Yesterday marked the 100th anniversary of the end of the Great War. Here in Billings, Montana, and in other towns and cities and cemeteries around the globe, people gathered together to remember, to honor, to mourn.

Lest we forget.

But two million men who served in that war have largely been forgotten. Two million.

These forgotten men were the Black British and African troops who fought on European and African battlefields. They were the black laborers in Europe who worked behind the lines digging trenches, running telephone wire, and heaving ammunition. And they were African carriers who hauled the broken bodies of soldiers and heavy packs of supplies through the rugged African terrain. We don’t know exactly how many of them gave their lives — those figures have been lost. At least 200,000. Perhaps many, many more.

Would you be surprised to learn that the first shot of the war was not fired in Belgium but in Africa? The soldier was not an Englishman, but a British colonial subject named Alhaji Grunshi of the Gold Coast Regiment. The date was August 12, 1918, the place Togoland, West Africa.

Many Africans in European colonies believed a willingness to fight in the War would win them respect. If African men could demonstrate their equality on the battlefield, they reasoned, they could demand fairness in their colonial homes.

European countries did not hesitate to use black colonial troops in the battlefields of Africa, but the use of black troops in Europe was hotly debated.

The British Army, for example, strongly objected to using colonial soldiers on the Western Front, except as military laborers behind the lines. According Josiah Wedgwood— MP and active-duty soldier—the British War Office “thought it undesirable to put coloured people on par with white men. It might put ideas into their heads.”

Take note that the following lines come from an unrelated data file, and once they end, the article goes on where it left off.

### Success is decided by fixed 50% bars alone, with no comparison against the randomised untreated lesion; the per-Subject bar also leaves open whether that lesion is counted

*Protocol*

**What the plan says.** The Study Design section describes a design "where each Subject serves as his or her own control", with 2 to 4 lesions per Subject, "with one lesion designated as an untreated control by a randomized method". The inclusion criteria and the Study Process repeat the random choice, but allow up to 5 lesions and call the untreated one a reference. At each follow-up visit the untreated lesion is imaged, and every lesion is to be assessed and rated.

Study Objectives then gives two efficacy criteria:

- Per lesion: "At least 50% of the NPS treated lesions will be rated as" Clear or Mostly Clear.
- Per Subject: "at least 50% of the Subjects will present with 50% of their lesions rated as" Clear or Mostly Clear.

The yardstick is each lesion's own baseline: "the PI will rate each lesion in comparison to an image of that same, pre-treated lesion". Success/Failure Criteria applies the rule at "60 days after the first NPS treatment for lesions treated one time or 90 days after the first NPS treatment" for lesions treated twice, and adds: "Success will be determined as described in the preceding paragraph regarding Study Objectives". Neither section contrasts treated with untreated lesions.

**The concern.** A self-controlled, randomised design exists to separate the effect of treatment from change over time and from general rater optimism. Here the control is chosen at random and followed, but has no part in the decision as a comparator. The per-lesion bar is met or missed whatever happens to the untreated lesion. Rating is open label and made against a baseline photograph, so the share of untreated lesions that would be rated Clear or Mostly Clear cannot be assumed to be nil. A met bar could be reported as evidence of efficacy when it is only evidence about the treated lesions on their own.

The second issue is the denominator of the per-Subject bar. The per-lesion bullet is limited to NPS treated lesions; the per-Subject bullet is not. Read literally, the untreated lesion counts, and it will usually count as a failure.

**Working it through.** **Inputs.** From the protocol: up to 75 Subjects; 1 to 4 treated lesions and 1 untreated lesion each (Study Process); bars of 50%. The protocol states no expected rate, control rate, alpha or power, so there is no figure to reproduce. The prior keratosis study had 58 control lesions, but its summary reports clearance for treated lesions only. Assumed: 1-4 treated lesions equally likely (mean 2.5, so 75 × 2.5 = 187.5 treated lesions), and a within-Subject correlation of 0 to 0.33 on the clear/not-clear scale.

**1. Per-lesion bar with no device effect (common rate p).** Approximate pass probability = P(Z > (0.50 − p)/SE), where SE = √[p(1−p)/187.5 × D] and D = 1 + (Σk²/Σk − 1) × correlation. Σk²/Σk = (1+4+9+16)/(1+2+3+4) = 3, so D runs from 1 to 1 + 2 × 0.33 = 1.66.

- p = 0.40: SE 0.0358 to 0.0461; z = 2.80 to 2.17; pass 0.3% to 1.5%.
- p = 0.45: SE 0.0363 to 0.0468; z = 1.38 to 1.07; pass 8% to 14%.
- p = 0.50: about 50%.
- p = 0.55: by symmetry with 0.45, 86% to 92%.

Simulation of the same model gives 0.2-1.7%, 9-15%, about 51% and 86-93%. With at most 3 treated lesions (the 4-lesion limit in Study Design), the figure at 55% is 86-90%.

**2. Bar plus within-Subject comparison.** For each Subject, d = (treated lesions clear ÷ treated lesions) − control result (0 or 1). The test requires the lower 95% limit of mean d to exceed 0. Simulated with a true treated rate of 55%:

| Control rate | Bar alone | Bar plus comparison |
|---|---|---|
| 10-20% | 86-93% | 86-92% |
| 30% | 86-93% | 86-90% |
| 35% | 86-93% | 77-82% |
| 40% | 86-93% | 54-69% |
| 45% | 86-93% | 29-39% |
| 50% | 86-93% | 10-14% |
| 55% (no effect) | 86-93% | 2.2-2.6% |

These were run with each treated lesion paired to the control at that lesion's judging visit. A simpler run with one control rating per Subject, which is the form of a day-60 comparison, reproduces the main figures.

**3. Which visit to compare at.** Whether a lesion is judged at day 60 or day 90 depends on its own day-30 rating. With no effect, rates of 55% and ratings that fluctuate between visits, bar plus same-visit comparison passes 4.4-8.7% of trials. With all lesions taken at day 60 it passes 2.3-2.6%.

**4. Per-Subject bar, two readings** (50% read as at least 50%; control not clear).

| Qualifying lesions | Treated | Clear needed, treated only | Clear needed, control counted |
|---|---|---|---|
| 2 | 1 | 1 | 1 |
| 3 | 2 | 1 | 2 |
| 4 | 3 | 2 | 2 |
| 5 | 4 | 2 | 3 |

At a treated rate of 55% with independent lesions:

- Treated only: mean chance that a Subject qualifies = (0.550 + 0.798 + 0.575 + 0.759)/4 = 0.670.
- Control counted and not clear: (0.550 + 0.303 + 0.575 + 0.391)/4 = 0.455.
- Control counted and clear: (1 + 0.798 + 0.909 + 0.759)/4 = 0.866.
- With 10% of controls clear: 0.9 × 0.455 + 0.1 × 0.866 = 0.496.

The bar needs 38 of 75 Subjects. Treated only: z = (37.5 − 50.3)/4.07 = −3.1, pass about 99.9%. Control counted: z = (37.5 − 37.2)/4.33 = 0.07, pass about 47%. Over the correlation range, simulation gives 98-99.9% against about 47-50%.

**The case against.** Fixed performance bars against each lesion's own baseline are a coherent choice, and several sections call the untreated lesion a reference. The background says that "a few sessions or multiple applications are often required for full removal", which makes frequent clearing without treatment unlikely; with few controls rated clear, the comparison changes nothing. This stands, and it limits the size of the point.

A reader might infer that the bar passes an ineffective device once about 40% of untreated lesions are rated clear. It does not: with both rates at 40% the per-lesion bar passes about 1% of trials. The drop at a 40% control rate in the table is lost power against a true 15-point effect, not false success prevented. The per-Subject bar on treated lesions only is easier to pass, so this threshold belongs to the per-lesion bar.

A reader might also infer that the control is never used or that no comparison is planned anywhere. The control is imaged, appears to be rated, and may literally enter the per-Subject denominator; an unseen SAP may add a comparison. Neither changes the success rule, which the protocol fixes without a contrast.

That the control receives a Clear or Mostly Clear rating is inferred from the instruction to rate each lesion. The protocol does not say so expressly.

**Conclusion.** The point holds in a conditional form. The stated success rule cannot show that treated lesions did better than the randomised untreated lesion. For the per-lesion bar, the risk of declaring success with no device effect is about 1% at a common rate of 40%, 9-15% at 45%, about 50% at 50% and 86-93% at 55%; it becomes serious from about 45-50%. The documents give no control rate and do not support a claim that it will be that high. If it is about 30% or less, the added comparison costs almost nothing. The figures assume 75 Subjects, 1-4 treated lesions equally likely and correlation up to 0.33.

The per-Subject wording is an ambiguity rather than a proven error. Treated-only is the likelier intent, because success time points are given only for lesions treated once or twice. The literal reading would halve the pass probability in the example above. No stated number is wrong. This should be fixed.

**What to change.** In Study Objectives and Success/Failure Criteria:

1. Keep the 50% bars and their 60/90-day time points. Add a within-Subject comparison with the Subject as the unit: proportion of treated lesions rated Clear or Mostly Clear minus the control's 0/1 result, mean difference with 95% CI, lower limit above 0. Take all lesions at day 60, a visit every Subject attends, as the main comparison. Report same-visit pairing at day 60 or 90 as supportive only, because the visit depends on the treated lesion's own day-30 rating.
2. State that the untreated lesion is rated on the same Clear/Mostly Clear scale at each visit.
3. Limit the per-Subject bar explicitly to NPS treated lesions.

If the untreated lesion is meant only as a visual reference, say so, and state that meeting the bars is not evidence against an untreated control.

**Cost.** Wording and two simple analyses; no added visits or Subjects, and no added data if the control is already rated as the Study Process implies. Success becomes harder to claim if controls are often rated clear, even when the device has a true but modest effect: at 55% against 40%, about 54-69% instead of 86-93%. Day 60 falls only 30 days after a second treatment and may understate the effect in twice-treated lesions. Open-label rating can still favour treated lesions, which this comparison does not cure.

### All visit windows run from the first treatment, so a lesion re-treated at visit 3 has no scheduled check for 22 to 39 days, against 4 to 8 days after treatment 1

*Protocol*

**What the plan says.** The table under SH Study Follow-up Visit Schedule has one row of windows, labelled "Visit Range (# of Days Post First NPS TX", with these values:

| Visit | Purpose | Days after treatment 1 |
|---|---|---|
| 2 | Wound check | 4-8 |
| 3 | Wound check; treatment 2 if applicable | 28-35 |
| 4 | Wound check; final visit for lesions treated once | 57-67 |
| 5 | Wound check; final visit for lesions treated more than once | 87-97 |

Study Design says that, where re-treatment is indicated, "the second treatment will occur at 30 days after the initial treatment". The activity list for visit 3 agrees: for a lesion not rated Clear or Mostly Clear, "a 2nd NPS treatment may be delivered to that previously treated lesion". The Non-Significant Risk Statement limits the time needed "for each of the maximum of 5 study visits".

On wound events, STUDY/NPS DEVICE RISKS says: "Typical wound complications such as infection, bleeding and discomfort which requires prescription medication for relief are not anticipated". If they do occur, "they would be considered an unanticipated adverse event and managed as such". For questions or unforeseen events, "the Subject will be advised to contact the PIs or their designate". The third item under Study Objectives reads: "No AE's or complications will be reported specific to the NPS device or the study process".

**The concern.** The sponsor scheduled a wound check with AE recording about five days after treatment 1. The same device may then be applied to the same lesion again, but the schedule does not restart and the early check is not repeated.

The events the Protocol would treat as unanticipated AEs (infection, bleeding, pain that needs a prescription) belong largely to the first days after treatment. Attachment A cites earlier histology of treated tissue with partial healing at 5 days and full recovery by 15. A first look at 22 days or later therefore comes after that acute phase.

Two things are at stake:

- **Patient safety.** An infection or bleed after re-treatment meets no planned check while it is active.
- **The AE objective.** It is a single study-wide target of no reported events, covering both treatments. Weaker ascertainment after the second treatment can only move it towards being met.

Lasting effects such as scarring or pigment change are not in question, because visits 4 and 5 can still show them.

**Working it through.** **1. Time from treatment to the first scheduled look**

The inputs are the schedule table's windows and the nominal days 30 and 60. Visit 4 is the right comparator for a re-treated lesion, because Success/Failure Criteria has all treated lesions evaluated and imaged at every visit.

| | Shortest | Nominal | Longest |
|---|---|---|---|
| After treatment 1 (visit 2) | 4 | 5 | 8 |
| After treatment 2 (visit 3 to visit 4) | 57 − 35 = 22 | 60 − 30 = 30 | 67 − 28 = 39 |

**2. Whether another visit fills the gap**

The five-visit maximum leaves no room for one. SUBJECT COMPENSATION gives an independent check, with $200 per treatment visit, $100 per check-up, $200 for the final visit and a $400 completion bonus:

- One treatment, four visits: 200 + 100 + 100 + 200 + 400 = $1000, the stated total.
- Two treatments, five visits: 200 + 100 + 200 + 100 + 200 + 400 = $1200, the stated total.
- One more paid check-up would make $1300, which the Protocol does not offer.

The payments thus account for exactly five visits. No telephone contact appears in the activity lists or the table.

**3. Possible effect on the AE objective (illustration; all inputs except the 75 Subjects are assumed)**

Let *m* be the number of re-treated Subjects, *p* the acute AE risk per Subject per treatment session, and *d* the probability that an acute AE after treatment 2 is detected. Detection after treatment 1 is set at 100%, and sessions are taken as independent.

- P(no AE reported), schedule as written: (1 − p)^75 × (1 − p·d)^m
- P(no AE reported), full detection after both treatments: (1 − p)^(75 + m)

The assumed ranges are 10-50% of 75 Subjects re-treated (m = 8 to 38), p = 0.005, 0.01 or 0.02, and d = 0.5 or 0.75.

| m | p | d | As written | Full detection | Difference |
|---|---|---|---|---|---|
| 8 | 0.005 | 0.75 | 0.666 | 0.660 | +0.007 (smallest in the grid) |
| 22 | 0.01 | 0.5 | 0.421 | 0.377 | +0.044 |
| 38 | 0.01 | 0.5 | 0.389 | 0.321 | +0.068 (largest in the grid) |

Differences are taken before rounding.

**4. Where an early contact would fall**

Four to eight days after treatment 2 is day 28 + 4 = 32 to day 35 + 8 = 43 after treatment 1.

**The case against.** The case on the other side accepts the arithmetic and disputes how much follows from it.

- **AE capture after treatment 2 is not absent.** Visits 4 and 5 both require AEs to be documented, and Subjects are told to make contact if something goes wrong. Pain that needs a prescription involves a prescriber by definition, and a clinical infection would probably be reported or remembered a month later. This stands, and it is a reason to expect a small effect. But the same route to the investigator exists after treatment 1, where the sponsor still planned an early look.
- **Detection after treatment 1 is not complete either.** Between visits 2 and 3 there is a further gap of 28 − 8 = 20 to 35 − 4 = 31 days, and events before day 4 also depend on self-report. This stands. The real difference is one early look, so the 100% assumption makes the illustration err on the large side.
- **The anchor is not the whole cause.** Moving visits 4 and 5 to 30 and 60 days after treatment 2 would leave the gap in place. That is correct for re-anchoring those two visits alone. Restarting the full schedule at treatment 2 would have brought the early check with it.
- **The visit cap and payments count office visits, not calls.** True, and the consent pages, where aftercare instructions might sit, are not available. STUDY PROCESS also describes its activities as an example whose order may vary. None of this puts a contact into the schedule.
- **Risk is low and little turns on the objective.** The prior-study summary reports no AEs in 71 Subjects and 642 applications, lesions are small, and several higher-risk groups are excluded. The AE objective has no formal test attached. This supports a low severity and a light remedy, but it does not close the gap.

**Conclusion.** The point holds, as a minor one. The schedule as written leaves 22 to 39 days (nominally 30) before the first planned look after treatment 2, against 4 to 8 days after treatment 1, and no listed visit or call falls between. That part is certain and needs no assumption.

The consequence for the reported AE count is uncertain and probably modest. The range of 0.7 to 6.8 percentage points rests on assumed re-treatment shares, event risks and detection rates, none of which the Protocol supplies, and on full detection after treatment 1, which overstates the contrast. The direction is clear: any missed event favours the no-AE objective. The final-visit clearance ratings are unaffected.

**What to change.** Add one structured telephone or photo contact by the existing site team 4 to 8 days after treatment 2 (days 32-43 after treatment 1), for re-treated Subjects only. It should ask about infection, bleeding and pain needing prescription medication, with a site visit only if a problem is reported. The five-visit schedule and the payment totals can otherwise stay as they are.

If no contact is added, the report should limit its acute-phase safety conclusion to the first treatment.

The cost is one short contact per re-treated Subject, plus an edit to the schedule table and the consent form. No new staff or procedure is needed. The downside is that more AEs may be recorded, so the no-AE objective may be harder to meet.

Some in power feared that allowing black men to witness the daily slaughter of white by white could undermine imperial authority. The former Prime Minister of South Africa objected to black men trained in arms because, he feared, they might threaten white supremacy should they become discontented when they returned home.

The British Colonial Office ultimately dismissed the idea of using black troops in Europe, claiming them to be unreliable, unsuitably trained, and unlikely to thrive in the unfamiliar climate.

In the years leading up to the war,  hundreds of Black British subjects had left their home colonies and had gone to college at British Universities where they had received officer training. Despite this preparation, they were prohibited from enlisting when war broke out because regulations stated that positions as officers required “pure European parentage.”

Nevertheless, some men of African descent did enlist and serve in Europe and some of them eventually became officers. The enlistment procedures were not uniform: some recruiters accepted black recruits without any problems, while others rejected them because of their race. It turns out that Specialist forces such as the Machine Gun Corps and the Royal Flying Corps were especially receptive to qualified black recruits.